Thursday, April 7, 2011

The Trigger Point for a United States Debt Crisis

Updated January 1, 2013

Now that the United States has stared down the fiscal cliff and is facing the prospect of breaching the $16.4 trillion debt ceiling imminently, I thought that it was time to look at whether or not the United States could default on its debt and, if that happened, when it would be most likely to take place.  Many people feel that the United States can just "print" its way out of default and in combination with higher taxes, it can continue to accumulate debt ad infinitum.

Fortunately, an economist by the name of Arnold Kling from George Mason University studied the issue and in August 2010, released a working paper entitled "Guessing the Trigger Point for a U.S. Debt Crisis".  In his paper, he explores the possibility of a default crisis in the market for American sovereign debt.

Mr. Kling opens by noting that many leading authorities on economic matters agree that the current long-term fiscal outlook for the United States is unsustainable.  Between 2010 and 2035, the aging of the baby boomer generation in the United States (and elsewhere for that matter and this means you Canada and the United Kingdom!) will have a huge impact on the fiscal picture.  From 2035 to 2080, the problem is continued growth in health care costs that are expected to grow faster than GDP.  By the year 2080, total federal government spending on entitlement programs will likely exceed total federal tax revenues.

As in the case of all debt, one never really knows when the credit granting organization will disallow accumulation of additional debt.  In the case of residential mortgages, as many Americans know, the point at which the bank declares the mortgage to be in arrears is affected by many factors including your creditworthiness, your past history of making payments, your income situation etcetera.  The credit granting organization must weigh the pros and cons of foreclosure.  As well, there is the complication of individual circumstances.  In the case of two individuals, one may choose to repay their credit because the benefits of repayment outweigh the benefits of default whereas another individual may regard the situation completely differently.  Regardless of the situation, the credit granting organization still holds the legal right to either seize your assets or garnishee your wages to force an individual to pay what is owed.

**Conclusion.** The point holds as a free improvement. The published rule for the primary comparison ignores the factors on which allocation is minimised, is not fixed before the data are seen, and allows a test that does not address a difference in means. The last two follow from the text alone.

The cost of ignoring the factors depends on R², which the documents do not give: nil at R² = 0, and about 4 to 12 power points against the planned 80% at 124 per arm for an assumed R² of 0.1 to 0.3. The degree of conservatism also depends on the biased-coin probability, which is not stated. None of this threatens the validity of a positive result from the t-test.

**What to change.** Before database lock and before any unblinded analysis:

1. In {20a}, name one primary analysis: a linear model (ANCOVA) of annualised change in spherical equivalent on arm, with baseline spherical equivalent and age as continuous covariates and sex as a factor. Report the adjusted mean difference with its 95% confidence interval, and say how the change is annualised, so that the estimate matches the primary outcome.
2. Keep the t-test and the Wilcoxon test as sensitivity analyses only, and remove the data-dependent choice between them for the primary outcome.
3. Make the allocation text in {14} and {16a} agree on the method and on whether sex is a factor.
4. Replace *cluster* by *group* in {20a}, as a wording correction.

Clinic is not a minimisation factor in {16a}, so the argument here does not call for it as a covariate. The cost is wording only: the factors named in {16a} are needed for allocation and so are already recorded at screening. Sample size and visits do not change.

In the case of sovereign debt, the legal obligations of those holding the debt (the credit grantors) are far different.  In this case, the holders of United States Treasuries have absolutely no legal grounds to force the federal government to repay the principal or interest on their debt.  Any government has options open to it that could solve a credit problem; they can cut services, raise taxes, print more money or default on all or a portion of their sovereign debt.  Cutting services may annoy public employees and those who are counting on entitlement programs, raising taxes will annoy voters, printing more money will have the effect of raising inflation as more money enters the economy and default will cause a crisis of confidence.  The choice made will depend on how the government balances the needs of its constituency  versus the needs of its bondholders.  A debt crisis will arise when bondholders reach the conclusion that the risk of non-repayment outweighs the benefit of collecting interest payments on their investment.